Greensleeves stuck to its origins, working with the Jamaican producers and artists who would beat their way to the Shepherd's Bush store. One such visitor was Dr Alimantado, whose album Best Dressed Chicken in Town quickly became a cult with London's punks.
Barrington Levy, now recognised as one of Jamaica's greatest singers, visited Greensleeves as a shy 14-year-old. "I think Barrington had a bit of difficulty understanding because he'd never been outside Kingston before. But he had this incredible voice and stage presence. He did a gig at the 100 Club in London and he was just unbelievable – he had this fabulous sweet voice that soared."
For a short while, reggae enjoyed a happy marriage with punk. "Like punk, it was a bit of a rebel music," observes Sedgwick. But fashions changed. Greensleeves' strategy was to maintain faith in the grassroots music of Jamaica and Britain's Caribbean immigrants, confident that hits would emerge. "We always stuck close to the core," says Cracknell. "We thought there was such good music coming out that every once in a while there's going to be something unstoppable, so good that it's going to cross over to a wider audience. We didn't want to doctor music for the pop market."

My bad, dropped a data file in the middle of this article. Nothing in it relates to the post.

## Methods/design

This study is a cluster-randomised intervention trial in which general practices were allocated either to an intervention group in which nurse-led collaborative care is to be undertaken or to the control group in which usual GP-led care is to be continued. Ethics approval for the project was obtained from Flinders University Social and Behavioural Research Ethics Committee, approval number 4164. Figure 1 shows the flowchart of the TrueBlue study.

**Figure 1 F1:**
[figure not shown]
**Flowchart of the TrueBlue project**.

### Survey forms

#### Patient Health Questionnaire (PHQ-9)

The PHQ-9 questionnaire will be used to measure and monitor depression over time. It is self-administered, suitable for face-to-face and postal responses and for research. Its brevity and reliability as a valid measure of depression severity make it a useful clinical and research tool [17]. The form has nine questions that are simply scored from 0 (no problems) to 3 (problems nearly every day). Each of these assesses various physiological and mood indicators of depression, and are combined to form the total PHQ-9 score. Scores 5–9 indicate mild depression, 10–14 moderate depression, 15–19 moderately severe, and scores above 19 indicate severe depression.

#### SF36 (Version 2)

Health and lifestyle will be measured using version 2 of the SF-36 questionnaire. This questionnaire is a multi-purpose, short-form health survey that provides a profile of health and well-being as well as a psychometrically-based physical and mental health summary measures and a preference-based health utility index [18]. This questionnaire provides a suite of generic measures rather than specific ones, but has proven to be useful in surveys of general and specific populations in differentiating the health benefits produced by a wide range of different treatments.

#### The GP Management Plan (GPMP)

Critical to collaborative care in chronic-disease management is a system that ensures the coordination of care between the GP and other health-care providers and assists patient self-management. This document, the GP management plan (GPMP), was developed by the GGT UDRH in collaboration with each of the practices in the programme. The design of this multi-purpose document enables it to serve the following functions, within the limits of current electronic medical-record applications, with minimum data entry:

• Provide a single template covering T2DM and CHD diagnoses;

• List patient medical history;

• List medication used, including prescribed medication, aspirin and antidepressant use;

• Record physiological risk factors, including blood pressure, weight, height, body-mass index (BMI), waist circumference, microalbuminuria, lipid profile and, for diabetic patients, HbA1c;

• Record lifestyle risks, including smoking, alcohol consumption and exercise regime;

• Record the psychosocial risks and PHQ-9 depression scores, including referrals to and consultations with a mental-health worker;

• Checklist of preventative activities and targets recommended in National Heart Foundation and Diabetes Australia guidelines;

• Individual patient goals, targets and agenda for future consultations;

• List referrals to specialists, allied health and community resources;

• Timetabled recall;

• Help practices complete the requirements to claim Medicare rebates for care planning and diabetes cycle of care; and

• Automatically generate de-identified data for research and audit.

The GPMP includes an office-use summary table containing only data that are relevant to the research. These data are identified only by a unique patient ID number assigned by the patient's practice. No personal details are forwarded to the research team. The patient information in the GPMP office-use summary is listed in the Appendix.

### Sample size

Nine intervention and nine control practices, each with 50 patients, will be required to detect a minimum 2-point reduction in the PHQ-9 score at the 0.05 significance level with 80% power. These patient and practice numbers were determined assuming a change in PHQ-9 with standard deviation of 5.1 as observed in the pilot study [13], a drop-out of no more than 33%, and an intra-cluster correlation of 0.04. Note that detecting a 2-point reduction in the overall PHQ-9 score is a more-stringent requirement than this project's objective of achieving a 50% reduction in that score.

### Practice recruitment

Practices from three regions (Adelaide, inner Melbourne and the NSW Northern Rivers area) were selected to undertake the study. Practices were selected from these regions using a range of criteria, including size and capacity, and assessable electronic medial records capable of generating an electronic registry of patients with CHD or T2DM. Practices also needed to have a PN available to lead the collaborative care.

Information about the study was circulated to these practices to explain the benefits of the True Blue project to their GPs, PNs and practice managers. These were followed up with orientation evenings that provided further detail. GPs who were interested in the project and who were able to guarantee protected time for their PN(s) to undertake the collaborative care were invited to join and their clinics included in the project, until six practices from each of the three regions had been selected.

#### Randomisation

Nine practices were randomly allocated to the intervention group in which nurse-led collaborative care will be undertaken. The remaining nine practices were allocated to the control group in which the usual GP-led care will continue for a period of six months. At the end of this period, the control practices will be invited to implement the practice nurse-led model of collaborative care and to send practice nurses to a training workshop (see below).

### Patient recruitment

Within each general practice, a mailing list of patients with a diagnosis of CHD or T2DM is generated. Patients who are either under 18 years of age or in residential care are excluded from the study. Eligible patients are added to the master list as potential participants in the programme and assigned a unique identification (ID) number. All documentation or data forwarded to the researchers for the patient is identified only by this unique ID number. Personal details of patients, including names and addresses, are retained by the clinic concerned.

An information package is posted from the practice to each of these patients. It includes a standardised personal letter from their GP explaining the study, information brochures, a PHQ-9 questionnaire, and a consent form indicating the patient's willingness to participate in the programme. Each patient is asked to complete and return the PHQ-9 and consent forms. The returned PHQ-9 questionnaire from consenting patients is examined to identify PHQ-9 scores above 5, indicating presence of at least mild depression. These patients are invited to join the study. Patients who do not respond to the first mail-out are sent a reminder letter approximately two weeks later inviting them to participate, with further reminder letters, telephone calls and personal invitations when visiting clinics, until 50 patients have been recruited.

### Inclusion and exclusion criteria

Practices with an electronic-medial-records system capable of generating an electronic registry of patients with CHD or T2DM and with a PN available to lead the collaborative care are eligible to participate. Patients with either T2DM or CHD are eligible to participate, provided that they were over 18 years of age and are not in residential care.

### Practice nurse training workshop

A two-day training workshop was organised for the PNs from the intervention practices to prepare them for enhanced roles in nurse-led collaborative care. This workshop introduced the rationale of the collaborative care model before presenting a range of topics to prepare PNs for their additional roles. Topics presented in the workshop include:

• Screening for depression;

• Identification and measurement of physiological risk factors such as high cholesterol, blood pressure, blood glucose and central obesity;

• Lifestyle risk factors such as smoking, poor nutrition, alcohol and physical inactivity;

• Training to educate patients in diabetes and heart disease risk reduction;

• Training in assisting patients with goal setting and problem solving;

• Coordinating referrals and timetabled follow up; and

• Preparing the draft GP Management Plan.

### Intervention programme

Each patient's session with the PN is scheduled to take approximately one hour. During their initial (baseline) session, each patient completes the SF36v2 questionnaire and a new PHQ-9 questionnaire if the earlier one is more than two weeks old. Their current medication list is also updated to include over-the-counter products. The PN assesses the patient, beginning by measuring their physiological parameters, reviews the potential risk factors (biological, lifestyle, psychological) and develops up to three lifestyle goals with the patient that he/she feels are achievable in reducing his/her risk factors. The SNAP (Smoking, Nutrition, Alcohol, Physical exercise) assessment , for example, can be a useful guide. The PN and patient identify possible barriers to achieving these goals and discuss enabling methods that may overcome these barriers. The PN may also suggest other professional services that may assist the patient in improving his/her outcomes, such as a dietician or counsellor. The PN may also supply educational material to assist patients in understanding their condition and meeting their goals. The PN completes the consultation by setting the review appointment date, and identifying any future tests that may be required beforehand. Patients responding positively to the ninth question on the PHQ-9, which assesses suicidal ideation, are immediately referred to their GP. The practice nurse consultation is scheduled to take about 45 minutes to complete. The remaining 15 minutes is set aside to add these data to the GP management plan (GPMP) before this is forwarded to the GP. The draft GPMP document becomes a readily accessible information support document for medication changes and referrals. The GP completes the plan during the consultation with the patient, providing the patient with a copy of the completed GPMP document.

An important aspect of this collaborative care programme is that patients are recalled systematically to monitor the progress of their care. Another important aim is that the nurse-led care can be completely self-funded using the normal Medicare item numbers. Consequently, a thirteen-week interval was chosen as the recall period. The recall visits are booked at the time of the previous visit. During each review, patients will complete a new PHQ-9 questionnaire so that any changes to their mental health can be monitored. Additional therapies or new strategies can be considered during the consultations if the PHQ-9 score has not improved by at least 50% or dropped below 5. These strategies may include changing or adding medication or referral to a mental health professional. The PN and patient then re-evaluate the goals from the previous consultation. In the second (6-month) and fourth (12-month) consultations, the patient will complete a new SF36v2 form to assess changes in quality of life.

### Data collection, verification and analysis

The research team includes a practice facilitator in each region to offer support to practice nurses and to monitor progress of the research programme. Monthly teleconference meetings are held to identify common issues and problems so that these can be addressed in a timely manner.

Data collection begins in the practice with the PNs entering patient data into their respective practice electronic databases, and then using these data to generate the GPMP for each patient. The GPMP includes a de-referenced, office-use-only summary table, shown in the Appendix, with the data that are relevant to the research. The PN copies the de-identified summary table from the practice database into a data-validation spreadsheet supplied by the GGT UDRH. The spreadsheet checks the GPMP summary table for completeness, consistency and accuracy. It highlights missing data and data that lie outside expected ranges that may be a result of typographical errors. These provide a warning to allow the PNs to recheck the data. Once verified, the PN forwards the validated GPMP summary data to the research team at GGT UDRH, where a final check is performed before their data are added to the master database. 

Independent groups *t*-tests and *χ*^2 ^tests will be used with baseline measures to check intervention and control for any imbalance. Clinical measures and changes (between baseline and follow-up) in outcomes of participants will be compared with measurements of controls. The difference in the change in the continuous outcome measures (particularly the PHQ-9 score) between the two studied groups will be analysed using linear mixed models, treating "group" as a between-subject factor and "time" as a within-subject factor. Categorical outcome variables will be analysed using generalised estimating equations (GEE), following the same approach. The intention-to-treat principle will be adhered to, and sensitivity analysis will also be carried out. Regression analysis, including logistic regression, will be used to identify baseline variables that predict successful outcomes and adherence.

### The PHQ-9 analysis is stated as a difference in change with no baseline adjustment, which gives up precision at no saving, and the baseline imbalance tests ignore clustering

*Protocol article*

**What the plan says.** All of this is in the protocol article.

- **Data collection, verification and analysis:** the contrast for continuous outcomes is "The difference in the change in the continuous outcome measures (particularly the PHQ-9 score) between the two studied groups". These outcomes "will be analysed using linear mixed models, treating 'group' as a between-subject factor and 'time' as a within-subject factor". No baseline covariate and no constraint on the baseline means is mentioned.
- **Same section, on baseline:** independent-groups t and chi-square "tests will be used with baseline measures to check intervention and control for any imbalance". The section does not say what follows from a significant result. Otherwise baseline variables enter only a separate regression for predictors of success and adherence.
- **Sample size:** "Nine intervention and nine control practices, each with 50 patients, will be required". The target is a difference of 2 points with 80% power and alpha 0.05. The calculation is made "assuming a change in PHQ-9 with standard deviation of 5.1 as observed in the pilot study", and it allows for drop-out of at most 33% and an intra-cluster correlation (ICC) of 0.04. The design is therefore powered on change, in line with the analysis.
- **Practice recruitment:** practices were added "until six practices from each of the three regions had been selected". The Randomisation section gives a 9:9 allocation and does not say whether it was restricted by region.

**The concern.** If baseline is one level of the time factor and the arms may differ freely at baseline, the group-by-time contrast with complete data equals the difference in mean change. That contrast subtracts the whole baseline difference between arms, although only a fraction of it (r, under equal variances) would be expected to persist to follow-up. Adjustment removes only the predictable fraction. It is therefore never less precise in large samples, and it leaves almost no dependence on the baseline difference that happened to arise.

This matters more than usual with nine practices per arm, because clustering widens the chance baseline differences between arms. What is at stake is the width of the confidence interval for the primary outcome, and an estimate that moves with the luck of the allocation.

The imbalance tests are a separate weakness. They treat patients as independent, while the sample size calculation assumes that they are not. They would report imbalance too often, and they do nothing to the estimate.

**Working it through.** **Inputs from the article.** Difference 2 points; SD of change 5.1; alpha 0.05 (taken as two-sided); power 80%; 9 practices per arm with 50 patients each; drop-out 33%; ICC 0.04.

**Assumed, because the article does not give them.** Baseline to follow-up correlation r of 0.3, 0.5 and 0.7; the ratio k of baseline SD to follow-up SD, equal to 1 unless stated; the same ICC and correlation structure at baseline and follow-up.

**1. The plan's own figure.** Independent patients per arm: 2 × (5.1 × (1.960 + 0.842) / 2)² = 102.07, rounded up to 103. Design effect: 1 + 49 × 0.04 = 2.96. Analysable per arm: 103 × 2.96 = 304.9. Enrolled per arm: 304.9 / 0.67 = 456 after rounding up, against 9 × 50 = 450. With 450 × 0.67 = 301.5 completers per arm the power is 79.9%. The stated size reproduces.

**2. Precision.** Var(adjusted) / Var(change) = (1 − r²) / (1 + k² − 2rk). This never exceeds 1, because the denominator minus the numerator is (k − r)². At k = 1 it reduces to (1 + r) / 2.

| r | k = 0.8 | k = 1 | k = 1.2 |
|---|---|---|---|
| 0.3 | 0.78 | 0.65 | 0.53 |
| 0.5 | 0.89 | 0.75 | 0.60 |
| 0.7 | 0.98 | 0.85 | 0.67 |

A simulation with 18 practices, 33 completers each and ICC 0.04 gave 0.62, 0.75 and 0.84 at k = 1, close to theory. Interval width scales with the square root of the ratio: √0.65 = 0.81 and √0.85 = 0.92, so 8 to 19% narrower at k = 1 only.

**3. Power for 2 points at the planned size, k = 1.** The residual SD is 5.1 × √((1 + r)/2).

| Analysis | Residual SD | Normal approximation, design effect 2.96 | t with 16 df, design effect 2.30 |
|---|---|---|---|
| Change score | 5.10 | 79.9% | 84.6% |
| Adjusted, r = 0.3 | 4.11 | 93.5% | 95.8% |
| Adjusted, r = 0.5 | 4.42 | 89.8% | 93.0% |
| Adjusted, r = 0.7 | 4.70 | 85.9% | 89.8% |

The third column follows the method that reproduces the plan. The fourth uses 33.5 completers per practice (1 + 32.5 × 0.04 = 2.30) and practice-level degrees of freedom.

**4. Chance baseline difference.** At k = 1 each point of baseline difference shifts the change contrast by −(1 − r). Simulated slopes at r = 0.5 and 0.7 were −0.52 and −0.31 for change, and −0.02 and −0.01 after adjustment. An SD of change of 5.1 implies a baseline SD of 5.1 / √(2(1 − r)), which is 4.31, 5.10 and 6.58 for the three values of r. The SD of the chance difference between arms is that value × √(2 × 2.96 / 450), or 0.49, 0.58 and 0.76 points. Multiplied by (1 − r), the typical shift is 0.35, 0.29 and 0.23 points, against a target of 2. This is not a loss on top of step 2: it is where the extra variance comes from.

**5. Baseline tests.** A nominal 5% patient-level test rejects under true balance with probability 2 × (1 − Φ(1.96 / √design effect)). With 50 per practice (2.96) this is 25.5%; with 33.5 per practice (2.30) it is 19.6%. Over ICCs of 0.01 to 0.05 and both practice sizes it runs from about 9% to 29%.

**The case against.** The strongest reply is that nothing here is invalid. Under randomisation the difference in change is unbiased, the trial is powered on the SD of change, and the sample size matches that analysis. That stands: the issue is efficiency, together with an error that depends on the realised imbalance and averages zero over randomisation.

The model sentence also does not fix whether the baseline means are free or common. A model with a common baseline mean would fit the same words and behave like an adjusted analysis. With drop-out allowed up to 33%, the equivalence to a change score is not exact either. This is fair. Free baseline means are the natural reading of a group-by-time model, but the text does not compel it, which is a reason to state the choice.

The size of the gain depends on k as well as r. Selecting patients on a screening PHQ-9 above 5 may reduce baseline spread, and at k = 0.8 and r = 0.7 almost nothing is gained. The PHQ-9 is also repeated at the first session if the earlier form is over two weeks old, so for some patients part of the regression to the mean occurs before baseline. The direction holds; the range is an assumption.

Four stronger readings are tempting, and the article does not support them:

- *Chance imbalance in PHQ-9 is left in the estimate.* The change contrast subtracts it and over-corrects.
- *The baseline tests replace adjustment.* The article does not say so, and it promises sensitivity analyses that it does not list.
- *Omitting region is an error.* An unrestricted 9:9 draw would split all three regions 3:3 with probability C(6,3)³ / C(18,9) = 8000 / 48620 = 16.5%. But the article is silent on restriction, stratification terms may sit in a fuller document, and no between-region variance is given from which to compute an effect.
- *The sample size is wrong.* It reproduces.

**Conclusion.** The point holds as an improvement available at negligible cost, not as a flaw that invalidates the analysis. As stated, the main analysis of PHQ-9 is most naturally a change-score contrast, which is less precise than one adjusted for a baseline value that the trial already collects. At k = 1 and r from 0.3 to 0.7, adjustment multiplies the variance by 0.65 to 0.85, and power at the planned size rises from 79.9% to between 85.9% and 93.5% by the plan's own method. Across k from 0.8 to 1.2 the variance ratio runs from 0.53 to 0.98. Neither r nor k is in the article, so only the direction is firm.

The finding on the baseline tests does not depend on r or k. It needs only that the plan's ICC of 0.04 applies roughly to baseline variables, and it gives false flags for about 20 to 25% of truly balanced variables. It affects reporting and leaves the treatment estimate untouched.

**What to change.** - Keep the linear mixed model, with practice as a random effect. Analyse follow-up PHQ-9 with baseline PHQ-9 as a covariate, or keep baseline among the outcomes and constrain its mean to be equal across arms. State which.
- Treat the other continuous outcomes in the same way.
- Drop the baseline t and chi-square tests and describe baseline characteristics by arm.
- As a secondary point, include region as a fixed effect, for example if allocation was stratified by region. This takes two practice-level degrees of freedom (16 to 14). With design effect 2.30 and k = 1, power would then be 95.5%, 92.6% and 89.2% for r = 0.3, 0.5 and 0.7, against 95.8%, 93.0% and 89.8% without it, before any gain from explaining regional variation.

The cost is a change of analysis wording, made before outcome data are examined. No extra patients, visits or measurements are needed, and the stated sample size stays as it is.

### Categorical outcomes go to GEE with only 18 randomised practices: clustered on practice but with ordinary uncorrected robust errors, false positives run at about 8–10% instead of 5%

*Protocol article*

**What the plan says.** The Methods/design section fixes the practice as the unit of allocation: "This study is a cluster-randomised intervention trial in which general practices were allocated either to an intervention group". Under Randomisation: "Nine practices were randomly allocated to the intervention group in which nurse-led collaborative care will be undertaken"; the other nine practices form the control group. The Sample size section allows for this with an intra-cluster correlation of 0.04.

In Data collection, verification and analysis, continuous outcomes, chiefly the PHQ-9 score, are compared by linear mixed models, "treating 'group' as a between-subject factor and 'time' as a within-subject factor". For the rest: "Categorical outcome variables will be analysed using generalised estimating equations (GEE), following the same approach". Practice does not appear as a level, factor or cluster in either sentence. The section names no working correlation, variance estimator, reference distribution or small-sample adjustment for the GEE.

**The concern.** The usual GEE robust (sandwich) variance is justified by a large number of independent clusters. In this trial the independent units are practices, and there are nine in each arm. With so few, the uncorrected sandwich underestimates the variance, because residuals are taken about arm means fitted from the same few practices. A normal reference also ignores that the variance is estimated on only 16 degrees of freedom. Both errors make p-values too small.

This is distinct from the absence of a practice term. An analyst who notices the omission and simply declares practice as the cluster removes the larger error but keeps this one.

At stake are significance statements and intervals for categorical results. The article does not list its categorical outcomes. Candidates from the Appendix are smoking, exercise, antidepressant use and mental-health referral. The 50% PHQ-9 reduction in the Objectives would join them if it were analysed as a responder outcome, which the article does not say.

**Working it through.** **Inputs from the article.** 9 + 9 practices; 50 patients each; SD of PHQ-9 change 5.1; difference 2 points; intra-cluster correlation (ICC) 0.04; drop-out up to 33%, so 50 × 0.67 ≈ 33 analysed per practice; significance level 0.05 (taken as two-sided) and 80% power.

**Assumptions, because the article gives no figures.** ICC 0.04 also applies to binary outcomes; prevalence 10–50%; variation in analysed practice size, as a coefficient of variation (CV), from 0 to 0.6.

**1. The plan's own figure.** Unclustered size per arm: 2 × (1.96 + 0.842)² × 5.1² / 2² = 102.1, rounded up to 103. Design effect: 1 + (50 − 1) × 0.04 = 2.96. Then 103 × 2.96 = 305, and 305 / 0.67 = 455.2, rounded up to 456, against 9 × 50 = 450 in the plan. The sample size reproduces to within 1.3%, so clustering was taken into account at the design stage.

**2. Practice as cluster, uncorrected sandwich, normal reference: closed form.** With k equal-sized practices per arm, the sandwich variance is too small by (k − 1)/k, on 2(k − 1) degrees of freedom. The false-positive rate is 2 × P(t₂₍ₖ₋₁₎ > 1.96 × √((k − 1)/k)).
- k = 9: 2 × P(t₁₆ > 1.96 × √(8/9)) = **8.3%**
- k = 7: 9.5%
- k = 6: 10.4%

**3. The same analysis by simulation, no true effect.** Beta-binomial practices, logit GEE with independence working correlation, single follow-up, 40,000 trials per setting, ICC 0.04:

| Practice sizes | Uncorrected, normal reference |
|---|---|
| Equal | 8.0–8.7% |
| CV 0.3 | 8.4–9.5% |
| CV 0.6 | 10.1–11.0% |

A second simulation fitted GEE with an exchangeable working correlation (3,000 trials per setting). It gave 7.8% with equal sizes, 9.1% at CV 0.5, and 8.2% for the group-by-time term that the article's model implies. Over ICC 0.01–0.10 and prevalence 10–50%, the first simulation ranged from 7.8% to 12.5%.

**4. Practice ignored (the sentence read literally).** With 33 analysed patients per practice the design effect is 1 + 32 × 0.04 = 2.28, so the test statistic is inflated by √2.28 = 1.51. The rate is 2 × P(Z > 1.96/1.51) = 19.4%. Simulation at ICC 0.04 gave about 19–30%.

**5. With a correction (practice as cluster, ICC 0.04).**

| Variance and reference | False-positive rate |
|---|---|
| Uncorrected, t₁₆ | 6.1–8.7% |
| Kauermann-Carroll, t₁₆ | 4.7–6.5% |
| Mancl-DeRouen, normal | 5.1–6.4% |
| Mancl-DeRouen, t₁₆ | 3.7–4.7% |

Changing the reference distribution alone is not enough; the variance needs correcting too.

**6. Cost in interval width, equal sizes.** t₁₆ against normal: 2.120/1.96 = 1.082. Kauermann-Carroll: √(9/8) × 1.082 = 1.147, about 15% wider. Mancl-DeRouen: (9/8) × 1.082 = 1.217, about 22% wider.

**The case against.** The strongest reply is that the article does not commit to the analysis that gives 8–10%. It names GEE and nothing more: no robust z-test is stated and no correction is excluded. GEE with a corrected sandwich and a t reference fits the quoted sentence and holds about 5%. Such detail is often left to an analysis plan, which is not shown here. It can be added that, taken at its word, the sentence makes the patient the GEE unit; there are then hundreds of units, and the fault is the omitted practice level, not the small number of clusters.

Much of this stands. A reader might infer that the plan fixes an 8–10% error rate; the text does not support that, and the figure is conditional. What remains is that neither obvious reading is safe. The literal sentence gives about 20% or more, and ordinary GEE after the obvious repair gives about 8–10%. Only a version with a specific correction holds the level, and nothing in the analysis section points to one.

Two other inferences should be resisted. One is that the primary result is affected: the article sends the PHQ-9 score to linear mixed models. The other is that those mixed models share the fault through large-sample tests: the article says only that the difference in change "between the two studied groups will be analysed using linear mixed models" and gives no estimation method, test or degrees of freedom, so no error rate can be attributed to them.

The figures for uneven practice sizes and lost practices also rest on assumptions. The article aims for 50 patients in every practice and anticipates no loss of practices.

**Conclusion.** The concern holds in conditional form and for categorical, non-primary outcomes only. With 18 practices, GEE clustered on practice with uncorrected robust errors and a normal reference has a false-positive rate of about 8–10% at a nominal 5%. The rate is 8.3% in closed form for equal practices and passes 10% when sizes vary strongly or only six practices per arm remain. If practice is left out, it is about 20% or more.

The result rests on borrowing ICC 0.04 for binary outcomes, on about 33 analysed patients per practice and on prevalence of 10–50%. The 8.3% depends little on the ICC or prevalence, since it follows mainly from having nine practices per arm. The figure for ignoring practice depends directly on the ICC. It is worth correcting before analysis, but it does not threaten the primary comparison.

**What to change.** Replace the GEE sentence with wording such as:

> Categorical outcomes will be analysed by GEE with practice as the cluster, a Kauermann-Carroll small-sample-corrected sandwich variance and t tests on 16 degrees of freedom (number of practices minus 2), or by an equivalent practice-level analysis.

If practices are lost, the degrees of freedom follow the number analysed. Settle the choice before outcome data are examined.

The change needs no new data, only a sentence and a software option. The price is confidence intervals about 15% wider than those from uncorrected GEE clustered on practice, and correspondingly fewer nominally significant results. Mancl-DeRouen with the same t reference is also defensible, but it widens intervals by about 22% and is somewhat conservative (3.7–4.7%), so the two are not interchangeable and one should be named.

The lack of support from mainstream radio made things difficult. Radio 1's Kid Jensen latched on to London artist Tippa Irie's cheeky "Hello Darling" after hearing it in a club and propelled it into the top 30 in 1986. The maverick John Peel, inevitably, was another champion. "He was fantastic," says Cracknell. "He played [Wolverhampton group] Capital Letters's "Smoking My Ganja" for about two years, at least once a week."
The pair are also quick to acknowledge the support they received from pirate radio stations. Indeed, when Kiss FM, now a major commercial broadcaster, first pulled down the skull and crossbones to go legal in 1990, its opening tune was "Pirates' Anthem", a Greensleeves production featuring Shabba Ranks.
The big breakthrough for the Greensleeves label came with the leftfield "Oh Carolina" by the New York-based artist Shaggy, which went to the top of the British pop charts in 1993, the first of the four Shaggy songs that would go to No 1 in the UK. It also hit the top 10 in Holland and Belgium. Further crossover hits have included Beenie Man's "Who Am I (Zim Zimma)", which went top 10 in 1998, and Mr Vegas's singalong dancehall hit " Heads High" from the following year.
Sedgwick and Cracknell, who are now both in their mid-fifties and who sold the label to Zest Music last year, say their ethnicity has never been an issue. "The word was out that it was an English-based company run by us. We've never had any problems. We always set out from day one to deal with people in the right way and encourage them that if we did things properly they could have a career."
Greensleeves releases about 20 albums a year and continues to embrace the fresh new music of Jamaica, and Cracknell has no doubt that the hits will keep coming. "It's as exciting as it's ever been," he says. " It's a scene and there's always something happening."